To achieve malaria elimination on the continent, Africans need to own the agenda.
The successful development of an effective vaccine against the deadliest form of malaria that is most common in sub-Saharan Africa is indeed a major achievement.
Malaria is one of the world’s oldest and deadliest diseases. So why has it taken so long to get a vaccine?
The WHO and the manufacturers of the vaccine will be rallying countries, particularly those with high malaria burdens, to adopt the vaccine.
But the vaccine isn’t perfect. So we’ll still need mosquito nets and insecticides too.
The joint award recognizes the long road to deciphering the biology behind the brain’s ability to sense its surroundings – work that paves the way for a number of medical and biological breakthroughs.
Malaria control must move away from relying too much on insecticides to more innovative and sustainable options. Genetic programming of mosquitoes is one.
A 2015 paper on chicken virus evolution is being taken out of context and used to fuel fears about COVID-19 vaccines. Its lead author aims to clarify the science in hopes of saving lives.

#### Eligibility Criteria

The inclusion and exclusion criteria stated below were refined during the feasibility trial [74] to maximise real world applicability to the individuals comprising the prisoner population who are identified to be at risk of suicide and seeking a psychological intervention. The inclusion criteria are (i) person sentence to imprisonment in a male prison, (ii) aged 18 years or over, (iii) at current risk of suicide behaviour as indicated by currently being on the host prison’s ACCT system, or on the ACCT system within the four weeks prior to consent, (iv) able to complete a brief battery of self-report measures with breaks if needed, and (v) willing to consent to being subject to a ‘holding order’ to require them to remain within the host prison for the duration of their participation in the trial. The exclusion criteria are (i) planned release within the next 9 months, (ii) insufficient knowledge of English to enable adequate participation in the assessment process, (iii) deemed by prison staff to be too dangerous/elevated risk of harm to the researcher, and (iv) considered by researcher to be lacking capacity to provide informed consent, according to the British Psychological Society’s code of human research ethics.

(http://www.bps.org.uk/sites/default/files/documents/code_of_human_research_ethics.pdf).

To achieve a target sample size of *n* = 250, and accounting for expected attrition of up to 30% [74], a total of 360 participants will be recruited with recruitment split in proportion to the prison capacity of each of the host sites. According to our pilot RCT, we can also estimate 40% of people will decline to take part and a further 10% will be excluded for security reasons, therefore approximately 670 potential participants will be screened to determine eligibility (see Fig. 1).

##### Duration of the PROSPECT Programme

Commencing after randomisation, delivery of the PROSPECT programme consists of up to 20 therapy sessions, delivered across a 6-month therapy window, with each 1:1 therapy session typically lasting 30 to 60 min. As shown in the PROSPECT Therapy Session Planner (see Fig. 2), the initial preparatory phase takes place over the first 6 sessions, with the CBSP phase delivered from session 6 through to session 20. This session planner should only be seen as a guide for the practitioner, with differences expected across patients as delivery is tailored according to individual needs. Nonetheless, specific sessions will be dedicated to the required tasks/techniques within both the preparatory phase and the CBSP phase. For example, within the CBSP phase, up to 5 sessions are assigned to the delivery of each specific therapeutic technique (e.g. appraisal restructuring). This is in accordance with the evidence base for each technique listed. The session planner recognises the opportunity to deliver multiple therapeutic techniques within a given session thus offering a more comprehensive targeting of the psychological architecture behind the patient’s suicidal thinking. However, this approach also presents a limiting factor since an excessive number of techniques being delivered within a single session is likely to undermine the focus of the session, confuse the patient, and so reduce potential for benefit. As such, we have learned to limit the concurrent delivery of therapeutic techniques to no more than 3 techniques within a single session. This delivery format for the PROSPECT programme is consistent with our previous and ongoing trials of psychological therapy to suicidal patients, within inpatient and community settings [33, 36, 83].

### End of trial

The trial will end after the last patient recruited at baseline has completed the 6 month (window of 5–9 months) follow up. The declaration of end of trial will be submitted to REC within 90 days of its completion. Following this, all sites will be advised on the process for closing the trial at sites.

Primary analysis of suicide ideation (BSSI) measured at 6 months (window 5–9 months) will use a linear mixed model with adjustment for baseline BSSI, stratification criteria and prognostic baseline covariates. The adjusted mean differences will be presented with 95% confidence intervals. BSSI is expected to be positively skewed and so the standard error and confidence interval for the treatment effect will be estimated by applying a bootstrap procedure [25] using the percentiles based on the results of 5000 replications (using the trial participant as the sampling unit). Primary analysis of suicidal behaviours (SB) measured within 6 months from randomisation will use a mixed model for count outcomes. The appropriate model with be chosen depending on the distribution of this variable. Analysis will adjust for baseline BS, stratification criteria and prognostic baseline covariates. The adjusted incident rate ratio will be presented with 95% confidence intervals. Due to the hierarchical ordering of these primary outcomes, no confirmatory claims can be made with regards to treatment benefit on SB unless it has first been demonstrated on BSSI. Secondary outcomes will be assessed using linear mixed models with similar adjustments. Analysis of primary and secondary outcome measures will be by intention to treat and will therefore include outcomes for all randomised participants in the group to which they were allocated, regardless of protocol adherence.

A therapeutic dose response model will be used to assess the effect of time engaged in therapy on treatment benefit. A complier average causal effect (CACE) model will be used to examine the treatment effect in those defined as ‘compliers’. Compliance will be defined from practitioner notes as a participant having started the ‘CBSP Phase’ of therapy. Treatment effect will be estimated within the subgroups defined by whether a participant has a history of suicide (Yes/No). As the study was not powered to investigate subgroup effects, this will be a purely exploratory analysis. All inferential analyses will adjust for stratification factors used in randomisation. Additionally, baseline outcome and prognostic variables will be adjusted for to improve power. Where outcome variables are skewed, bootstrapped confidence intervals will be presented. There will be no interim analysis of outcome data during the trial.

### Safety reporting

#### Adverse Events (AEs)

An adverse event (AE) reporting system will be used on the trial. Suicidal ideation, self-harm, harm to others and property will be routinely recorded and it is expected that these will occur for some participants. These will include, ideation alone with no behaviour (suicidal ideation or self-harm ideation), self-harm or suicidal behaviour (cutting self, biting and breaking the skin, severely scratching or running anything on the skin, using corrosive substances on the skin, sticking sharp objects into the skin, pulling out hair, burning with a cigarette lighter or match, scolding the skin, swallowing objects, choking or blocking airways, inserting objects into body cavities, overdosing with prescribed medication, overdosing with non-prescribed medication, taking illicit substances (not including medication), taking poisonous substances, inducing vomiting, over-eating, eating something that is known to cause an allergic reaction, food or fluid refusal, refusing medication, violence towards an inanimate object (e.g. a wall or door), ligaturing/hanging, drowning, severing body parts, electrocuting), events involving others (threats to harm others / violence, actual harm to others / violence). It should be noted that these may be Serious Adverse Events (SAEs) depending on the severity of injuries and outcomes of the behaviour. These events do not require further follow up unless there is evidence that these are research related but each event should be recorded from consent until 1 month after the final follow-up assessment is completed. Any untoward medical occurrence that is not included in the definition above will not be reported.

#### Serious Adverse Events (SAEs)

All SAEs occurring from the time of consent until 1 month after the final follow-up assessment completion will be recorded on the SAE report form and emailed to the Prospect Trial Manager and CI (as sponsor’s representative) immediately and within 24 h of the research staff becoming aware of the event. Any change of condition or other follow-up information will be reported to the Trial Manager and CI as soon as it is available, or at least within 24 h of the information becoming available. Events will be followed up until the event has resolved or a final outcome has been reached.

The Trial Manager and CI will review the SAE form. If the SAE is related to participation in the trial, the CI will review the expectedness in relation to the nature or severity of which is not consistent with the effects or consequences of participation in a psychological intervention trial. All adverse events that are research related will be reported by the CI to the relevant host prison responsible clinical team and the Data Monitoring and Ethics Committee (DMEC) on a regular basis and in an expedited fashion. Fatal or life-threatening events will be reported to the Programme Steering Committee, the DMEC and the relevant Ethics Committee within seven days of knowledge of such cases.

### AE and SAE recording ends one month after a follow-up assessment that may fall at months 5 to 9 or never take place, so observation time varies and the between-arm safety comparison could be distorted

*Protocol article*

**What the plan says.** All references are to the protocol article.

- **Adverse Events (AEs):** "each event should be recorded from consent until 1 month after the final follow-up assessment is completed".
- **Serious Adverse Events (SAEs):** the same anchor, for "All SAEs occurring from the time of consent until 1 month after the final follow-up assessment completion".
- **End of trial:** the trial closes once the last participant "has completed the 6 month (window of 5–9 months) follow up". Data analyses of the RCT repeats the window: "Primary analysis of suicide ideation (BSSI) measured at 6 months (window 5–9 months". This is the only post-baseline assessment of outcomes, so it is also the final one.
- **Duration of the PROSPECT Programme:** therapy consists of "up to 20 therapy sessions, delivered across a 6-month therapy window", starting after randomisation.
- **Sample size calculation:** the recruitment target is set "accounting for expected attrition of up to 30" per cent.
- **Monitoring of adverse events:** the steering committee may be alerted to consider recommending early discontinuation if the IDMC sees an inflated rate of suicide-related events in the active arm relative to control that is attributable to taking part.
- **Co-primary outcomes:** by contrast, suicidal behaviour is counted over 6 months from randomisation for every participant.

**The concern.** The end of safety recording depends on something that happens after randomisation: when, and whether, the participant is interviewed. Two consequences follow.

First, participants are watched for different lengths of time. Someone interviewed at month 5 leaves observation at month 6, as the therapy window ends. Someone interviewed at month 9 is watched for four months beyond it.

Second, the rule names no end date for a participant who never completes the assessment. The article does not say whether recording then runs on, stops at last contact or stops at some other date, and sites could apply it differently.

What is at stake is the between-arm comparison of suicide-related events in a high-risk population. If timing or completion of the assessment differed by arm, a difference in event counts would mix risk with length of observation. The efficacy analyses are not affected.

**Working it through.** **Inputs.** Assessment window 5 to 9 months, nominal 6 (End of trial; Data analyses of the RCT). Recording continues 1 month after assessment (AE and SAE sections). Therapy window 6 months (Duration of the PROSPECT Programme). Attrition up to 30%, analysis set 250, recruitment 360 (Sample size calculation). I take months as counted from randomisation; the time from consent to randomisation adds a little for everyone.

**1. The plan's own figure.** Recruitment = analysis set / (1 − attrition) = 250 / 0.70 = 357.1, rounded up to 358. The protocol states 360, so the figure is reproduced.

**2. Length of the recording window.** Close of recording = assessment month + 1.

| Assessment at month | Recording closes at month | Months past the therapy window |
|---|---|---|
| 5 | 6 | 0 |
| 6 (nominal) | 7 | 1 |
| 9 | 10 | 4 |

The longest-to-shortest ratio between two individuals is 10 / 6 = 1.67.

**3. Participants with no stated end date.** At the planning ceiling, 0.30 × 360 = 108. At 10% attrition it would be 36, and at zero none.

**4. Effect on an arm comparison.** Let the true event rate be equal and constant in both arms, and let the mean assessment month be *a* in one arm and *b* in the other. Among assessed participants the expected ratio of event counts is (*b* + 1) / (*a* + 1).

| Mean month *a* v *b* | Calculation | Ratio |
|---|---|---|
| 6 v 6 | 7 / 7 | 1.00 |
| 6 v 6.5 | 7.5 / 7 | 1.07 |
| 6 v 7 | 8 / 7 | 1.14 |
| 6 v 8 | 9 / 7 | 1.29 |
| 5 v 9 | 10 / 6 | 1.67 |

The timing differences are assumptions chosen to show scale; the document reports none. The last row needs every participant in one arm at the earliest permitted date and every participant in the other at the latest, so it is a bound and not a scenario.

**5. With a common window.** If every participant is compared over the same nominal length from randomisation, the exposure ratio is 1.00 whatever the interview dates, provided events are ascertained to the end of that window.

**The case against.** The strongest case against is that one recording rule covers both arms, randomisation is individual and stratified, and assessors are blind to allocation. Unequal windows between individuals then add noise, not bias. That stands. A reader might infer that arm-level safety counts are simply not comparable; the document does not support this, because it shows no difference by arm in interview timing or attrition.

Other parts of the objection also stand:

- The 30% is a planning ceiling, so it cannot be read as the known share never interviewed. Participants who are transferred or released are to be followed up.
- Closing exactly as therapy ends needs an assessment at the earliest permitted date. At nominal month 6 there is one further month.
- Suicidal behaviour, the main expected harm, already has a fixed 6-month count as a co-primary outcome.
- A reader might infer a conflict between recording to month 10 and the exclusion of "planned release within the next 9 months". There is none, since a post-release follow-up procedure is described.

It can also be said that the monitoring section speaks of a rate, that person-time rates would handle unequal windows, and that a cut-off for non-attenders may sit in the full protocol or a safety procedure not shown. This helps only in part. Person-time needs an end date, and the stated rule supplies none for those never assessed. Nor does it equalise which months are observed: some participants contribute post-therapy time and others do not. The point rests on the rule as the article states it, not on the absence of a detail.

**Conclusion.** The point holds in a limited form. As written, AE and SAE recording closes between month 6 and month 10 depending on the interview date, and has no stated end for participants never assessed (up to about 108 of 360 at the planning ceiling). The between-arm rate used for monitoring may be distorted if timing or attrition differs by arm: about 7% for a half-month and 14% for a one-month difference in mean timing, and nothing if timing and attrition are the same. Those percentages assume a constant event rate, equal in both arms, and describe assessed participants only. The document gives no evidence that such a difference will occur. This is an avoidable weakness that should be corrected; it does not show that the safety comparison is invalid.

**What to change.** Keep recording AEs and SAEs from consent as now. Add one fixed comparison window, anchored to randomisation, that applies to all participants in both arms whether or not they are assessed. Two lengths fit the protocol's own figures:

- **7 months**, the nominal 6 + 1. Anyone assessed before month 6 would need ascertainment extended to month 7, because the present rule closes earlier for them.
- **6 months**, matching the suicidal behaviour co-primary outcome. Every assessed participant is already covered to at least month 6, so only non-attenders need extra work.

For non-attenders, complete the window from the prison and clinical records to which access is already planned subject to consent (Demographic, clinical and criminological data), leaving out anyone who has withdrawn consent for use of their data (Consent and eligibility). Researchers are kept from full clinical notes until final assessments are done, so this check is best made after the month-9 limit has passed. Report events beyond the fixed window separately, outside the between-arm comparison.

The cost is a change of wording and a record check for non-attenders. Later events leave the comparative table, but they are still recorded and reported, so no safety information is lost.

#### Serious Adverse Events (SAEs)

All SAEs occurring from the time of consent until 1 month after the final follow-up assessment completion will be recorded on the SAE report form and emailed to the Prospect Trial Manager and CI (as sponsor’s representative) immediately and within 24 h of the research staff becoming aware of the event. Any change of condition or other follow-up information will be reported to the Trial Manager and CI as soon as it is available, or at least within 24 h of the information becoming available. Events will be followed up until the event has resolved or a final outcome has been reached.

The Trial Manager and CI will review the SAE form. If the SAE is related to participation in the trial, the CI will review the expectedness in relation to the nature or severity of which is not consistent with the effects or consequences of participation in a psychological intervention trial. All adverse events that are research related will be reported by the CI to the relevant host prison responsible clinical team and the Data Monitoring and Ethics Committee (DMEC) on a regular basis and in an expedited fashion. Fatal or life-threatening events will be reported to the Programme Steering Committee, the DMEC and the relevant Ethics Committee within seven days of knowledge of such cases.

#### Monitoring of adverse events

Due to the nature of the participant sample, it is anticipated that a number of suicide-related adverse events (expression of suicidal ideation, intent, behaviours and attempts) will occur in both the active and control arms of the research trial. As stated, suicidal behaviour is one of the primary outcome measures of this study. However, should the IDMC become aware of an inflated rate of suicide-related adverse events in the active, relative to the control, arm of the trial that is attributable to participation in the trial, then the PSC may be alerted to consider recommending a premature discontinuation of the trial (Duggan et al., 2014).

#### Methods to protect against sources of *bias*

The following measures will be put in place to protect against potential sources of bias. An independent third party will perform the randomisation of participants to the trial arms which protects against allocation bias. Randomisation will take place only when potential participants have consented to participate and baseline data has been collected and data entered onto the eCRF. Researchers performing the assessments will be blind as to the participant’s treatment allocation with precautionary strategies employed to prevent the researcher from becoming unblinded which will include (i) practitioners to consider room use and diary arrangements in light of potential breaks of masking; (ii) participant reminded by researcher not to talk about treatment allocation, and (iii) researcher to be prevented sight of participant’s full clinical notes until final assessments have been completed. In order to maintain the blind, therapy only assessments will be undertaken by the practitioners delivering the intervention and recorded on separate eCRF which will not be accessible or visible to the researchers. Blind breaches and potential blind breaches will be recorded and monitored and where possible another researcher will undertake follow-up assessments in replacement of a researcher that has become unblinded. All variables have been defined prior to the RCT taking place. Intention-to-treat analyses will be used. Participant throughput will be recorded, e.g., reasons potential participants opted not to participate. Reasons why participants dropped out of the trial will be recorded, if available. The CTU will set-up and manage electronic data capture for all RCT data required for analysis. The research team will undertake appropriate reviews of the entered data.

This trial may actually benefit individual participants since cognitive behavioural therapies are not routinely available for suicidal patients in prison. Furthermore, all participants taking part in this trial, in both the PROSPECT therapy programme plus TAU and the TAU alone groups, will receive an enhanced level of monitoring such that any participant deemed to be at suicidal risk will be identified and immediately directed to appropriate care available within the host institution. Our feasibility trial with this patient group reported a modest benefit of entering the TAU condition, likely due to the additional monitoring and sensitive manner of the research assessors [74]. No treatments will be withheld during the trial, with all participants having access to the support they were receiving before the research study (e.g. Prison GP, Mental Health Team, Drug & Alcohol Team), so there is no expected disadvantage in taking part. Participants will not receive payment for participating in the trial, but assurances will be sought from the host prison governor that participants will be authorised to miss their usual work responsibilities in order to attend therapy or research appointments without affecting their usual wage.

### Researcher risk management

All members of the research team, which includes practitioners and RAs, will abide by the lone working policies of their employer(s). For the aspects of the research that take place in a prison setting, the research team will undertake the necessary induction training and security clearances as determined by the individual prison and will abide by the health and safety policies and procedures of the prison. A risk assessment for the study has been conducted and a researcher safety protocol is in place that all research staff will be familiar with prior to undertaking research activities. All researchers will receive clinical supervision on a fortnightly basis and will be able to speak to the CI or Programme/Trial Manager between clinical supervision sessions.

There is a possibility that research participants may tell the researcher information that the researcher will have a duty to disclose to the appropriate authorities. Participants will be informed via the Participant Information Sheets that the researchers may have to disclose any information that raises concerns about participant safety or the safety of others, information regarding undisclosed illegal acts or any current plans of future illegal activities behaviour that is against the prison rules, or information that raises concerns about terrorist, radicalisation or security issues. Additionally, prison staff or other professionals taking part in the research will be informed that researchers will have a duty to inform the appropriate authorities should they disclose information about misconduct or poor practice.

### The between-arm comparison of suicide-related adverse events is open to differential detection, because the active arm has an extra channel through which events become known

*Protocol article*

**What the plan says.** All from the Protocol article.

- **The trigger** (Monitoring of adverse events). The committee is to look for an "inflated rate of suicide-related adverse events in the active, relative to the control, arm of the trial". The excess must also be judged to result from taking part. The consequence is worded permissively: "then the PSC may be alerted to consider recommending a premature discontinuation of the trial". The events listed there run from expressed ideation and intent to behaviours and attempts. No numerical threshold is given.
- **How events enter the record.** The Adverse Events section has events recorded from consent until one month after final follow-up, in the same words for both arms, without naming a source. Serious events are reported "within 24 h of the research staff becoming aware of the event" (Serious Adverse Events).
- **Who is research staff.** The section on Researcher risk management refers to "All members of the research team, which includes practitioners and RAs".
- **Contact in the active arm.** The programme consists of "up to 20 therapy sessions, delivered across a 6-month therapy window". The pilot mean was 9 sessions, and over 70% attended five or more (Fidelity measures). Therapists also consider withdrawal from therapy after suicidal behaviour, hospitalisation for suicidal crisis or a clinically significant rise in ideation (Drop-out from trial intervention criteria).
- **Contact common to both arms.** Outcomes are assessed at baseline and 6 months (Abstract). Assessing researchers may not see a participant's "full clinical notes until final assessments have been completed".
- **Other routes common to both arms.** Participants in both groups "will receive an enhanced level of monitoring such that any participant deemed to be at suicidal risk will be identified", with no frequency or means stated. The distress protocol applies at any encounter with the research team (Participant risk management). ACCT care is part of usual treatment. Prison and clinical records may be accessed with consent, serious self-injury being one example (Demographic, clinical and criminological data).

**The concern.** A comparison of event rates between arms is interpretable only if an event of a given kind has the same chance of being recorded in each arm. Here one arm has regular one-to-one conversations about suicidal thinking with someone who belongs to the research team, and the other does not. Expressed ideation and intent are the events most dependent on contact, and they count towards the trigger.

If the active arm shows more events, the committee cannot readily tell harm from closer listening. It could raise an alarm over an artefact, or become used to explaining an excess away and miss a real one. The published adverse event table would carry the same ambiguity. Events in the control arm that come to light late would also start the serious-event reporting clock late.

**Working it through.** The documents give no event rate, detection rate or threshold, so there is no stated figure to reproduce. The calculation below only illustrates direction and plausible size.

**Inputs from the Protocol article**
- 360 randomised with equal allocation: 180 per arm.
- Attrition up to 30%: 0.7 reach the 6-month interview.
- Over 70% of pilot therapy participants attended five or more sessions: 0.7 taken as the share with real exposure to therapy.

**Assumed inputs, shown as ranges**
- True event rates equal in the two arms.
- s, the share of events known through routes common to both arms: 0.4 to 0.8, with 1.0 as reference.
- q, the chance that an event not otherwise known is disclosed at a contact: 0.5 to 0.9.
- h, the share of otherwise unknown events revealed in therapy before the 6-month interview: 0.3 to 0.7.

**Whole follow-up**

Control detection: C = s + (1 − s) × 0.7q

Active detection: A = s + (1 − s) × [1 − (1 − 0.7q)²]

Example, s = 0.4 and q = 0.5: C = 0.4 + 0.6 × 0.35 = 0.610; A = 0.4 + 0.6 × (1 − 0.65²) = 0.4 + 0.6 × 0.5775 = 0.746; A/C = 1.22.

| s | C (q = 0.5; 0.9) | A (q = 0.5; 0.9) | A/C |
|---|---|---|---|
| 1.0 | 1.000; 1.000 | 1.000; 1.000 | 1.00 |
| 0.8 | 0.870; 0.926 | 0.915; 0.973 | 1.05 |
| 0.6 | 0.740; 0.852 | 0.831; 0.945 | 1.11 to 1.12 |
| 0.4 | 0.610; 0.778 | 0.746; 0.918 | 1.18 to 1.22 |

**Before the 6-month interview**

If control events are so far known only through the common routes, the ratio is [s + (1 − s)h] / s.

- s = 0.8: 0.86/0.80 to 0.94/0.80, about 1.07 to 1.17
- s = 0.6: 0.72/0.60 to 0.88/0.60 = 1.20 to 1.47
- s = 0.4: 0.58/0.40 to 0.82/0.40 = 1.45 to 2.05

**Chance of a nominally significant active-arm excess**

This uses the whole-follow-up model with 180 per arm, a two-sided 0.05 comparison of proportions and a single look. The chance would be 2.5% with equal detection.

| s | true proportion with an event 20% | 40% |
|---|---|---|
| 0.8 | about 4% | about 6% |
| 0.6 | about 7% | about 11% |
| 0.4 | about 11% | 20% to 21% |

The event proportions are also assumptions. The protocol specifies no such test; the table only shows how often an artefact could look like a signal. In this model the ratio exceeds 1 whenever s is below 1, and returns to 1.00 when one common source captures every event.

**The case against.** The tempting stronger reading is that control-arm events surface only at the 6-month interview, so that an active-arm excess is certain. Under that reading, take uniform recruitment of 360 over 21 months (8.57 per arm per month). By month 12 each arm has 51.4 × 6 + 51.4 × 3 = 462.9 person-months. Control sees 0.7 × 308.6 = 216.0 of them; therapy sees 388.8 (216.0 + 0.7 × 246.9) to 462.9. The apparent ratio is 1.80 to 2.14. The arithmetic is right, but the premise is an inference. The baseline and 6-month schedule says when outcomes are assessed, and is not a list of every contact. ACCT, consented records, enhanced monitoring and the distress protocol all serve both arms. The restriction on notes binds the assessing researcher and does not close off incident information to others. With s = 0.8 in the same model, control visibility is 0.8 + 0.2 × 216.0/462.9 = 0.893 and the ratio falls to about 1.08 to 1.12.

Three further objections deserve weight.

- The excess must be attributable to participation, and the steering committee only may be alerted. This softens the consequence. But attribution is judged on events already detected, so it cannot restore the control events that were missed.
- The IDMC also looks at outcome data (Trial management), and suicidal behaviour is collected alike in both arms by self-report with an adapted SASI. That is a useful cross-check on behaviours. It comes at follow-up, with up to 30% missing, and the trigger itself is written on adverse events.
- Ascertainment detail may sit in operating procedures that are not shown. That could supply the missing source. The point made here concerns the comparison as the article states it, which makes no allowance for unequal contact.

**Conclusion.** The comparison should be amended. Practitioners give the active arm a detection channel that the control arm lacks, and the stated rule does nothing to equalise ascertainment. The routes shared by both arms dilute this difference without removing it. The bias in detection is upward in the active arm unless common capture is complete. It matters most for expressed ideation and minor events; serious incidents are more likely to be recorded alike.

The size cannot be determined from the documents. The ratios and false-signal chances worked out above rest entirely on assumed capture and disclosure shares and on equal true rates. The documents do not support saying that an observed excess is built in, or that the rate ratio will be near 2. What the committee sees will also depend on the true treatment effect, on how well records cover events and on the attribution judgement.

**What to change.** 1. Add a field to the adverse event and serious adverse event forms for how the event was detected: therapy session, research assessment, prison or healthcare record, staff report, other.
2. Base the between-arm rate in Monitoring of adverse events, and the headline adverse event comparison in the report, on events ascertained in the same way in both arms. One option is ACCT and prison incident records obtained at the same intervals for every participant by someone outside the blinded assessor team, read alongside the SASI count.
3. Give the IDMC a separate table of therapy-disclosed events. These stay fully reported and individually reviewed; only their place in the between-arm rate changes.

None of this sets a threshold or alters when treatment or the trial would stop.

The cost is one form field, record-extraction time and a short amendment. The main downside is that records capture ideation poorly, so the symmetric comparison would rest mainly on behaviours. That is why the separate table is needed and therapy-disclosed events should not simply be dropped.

About 98% of mosquitoes aren't harmful to humans. We need to learn to deal with those that are.
Mosquitoes are among the deadliest animals in the world. Half of the deaths attributed to them are associated with malaria. But they carry other parasites and viruses that threaten human health.
We’ve made advances towards delivering new devices to empower even people with basic medical knowledge to administer malaria tests in the field.
Vaccine manufacturing doesn’t come cheap. It depends heavily on support from developed countries. It also requires much more than relaxing intellectual property rights and a desire for vaccine equity.
Evolutionary medicine uses our ancestral history to explain disease prevalence and inform care for conditions like Type 2 diabetes. It also challenges the bio-ethnocentrism of western medicine.
There is a chemical skin surface difference between individuals who perceived themselves as being attractive for mosquitoes and those that weren’t.
This project may help to eradicate malaria by developing new technologies to prevent mosquitoes from biting people when they are outdoors.
Nigeria must invest more in research and incorporate World Health Organisation-recommended interventions to eliminate malaria.
The R21 vaccine protected three-quarters of children against malaria in trials.
We have two mRNA COVID-19 vaccines so far. But what else can this technology do?
Communication about malaria areas and treatments is crucial so that people are aware of risks.
An out-of-control COVID epidemic in PNG would be a humanitarian and economic disaster for the nation itself, and a grave threat to the region.